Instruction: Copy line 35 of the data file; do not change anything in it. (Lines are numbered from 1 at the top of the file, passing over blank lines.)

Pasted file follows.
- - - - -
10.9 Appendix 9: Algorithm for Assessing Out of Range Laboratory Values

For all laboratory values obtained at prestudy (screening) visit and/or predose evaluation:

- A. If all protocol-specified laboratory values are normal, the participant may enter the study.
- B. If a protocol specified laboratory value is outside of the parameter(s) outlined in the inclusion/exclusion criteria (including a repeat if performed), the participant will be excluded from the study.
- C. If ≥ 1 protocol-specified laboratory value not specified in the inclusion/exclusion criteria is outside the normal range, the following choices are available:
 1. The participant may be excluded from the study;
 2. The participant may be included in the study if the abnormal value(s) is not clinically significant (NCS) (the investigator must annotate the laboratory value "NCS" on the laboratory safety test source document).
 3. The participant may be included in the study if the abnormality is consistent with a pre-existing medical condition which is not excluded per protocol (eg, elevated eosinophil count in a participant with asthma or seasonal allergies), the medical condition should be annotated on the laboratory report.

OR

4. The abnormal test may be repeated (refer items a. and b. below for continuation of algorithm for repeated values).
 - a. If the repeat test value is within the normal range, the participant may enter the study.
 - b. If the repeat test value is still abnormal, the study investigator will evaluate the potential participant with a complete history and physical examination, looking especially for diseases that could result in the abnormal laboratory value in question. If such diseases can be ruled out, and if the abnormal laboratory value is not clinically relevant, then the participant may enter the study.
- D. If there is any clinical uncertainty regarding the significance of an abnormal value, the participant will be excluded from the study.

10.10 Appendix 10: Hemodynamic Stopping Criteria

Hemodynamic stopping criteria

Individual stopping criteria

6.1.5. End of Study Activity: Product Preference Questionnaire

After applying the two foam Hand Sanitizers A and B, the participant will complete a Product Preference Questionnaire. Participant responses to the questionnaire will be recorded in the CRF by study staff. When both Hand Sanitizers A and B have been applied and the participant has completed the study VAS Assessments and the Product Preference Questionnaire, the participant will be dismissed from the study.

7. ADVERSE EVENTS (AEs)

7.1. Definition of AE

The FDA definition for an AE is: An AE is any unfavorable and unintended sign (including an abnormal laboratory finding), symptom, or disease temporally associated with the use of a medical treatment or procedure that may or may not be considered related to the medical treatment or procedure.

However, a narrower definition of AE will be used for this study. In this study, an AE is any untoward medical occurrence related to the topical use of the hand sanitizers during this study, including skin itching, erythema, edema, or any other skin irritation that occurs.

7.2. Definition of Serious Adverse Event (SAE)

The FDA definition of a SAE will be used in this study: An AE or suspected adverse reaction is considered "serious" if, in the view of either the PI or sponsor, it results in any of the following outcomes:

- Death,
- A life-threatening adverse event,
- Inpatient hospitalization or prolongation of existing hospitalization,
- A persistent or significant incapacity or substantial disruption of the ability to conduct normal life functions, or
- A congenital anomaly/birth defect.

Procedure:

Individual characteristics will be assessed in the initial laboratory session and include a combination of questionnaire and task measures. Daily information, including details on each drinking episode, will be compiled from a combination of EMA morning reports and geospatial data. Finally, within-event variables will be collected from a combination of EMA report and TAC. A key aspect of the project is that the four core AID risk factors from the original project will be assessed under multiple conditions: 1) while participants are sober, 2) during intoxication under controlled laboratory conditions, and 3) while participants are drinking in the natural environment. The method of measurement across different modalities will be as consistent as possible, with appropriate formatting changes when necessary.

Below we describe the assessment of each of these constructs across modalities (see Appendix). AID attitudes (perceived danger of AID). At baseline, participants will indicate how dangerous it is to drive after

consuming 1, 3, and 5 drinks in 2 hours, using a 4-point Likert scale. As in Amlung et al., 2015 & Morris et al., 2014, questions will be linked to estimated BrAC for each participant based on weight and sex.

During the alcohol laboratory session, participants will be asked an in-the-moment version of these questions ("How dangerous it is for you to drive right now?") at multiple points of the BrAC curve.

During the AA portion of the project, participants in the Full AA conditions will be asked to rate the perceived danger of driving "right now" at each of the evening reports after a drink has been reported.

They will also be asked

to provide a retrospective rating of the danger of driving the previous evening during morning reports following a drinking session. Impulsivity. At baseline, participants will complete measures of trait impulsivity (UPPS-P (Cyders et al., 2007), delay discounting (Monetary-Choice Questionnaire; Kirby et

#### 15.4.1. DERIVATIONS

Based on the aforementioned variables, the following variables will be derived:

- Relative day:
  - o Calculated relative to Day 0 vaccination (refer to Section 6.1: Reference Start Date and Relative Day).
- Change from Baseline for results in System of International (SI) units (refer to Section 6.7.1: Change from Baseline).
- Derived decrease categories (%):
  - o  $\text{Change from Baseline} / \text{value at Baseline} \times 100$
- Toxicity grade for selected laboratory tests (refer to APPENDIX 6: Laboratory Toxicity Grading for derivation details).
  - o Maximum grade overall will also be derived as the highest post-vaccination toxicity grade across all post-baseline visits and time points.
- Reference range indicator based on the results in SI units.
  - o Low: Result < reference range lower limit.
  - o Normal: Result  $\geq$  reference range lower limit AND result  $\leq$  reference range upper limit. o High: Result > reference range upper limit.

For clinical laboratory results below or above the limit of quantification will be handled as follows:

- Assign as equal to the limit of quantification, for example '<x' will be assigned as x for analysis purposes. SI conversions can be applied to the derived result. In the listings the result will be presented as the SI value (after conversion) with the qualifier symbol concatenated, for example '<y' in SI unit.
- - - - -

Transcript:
During the AA portion of the project, participants in the Full AA conditions will be asked to rate the perceived danger of driving "right now" at each of the evening reports after a drink has been reported.